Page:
Lastly, we are told that the people, in their grief, attempt to storm the promised land without the ark of the covenant (symbolizing the LORD's leadership) and Moses, the LORD's representative.  It should come to us as no surprise when they are defeated, but it's still interesting that they would refuse to go up when commanded to go up, and they refused to depart when commanded to depart.  It seems like the people just do the opposite of whatever the LORD says at any given time, like rebellious children.

And with that, this generation is condemned to die in the wilderness because of their unbelief.  They refused to follow the LORD and would have killed Moses and turned back if they were not stopped.


JewellFinn said...

I like your commentary very much, but I can't find any information about who you are. Can you give me some background information? Thanks!

Daniel S. said...

Hi Jewell, first of all, thank you for commenting and liking my blog! If you have any other questions or comments, feel free to write again.

Now to your immediate point, it's true that in general I have refrained from sharing personal information. For the most part, it's because I am trying to remain at least partially pseudonymous, though once the commentary is finished I will probably publish it more broadly under my real name.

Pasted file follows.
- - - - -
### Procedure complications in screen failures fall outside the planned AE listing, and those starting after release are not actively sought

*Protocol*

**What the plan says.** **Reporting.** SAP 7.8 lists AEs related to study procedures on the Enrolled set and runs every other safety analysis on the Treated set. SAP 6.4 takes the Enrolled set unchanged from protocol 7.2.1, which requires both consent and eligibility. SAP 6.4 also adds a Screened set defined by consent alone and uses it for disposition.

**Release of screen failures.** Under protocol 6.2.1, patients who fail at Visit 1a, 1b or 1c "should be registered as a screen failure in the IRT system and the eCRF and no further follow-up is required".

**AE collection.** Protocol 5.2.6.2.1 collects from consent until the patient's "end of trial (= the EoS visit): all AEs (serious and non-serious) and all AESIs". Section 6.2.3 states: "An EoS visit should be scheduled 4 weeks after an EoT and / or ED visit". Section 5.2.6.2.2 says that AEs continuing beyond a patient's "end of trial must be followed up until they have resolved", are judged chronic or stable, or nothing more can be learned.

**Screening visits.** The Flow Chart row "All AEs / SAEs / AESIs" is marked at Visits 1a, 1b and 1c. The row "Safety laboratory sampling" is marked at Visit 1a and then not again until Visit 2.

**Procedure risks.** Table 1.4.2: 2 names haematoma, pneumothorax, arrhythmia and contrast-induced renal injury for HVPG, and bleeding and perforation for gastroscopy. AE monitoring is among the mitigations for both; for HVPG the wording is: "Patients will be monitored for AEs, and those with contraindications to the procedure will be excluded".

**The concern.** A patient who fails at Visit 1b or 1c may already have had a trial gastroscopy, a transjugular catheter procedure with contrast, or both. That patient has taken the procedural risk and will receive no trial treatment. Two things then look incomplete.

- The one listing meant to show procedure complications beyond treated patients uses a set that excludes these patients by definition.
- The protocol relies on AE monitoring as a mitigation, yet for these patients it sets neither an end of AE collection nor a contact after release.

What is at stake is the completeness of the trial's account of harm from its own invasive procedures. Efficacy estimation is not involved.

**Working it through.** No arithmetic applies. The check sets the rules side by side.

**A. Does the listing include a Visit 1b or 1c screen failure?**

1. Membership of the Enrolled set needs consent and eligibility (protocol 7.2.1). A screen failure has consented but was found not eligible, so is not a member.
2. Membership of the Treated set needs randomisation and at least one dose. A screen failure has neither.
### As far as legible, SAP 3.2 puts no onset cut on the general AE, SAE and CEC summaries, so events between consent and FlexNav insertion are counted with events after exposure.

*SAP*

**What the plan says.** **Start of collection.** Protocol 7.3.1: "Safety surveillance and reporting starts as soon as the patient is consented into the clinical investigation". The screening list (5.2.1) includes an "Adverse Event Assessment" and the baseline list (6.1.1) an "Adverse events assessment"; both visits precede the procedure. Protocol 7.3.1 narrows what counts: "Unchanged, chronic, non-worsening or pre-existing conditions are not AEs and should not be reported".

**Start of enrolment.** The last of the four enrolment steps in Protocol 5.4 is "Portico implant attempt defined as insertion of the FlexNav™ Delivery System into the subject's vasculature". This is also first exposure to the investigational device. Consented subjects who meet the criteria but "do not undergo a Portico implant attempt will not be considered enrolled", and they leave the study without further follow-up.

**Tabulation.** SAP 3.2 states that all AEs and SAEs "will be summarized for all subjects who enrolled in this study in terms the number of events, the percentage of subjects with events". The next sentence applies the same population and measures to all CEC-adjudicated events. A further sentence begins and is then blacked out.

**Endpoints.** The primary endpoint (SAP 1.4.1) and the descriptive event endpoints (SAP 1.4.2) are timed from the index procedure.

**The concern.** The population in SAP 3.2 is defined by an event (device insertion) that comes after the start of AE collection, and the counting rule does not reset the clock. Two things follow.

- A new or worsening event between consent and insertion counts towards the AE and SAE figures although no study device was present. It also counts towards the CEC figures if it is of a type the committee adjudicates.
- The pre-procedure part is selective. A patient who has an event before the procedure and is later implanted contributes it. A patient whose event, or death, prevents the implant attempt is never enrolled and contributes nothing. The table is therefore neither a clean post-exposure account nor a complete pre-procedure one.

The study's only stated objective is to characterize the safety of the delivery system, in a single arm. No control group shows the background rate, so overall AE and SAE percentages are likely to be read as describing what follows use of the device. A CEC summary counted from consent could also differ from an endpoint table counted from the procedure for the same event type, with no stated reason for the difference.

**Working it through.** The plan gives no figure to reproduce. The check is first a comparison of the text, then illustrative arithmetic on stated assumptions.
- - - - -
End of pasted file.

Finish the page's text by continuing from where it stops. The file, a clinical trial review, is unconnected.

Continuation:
But that said, I think a very important principle of interpretation is to understand the bias of the author, and that is just as true for when we read the bible as for when people read this blog. I have a bias, and while I try to minimize it, everything that I write and think will be through a peculiar lense shaped by the events and people in my life, so I will try to share what I can so as to give you a better idea of my perspective towards this project.

First of all, I was not raised in a Christian household. I became a Christian during my college years, and have remained so since there (just over 8 years). If you do the math, that puts me in my late 20's.

Secondly, I do not have any formal theological or religious training. Everything that I write is stuff that I learned doing personal study, either by reading the bible (which I have completed about 4-6 times, in addition to reading specific chapters or books hundreds of other times), or by reading other commentaries and listening to various teachers around the country. I am an "enthusiast", if you will, which I suspect is similar to most of the people reading this blog.

Nevertheless, I have sought to be diligent in my studies, because as Deut 8:3 aptly states, "man does not live on bread alone, but upon every word that proceeds from the mouth of God." I sincerely believe that EVERY WORD is vital to my life, and that is how I approach this commentary.

I currently live on the west coast, USA. I am a professional computer programmer, so this blog is something that I do in my spare time.

In conclusion, there are many excellent bible commentaries on the internet. If there's one thing that I think is relatively unique about mine, it's that I'm trying to make it more approachable to first-time readers by not referencing passages that occur later in the bible, and by trying to focus on the cultural and historical context that encompasses the bible. I also hope to make this interactive, so I'm always happy to answer questions. Good luck convincing Matthew Henry* to do the same. :)


Anna Tan said...

Lol. You could've just enabled a brief profile, you know.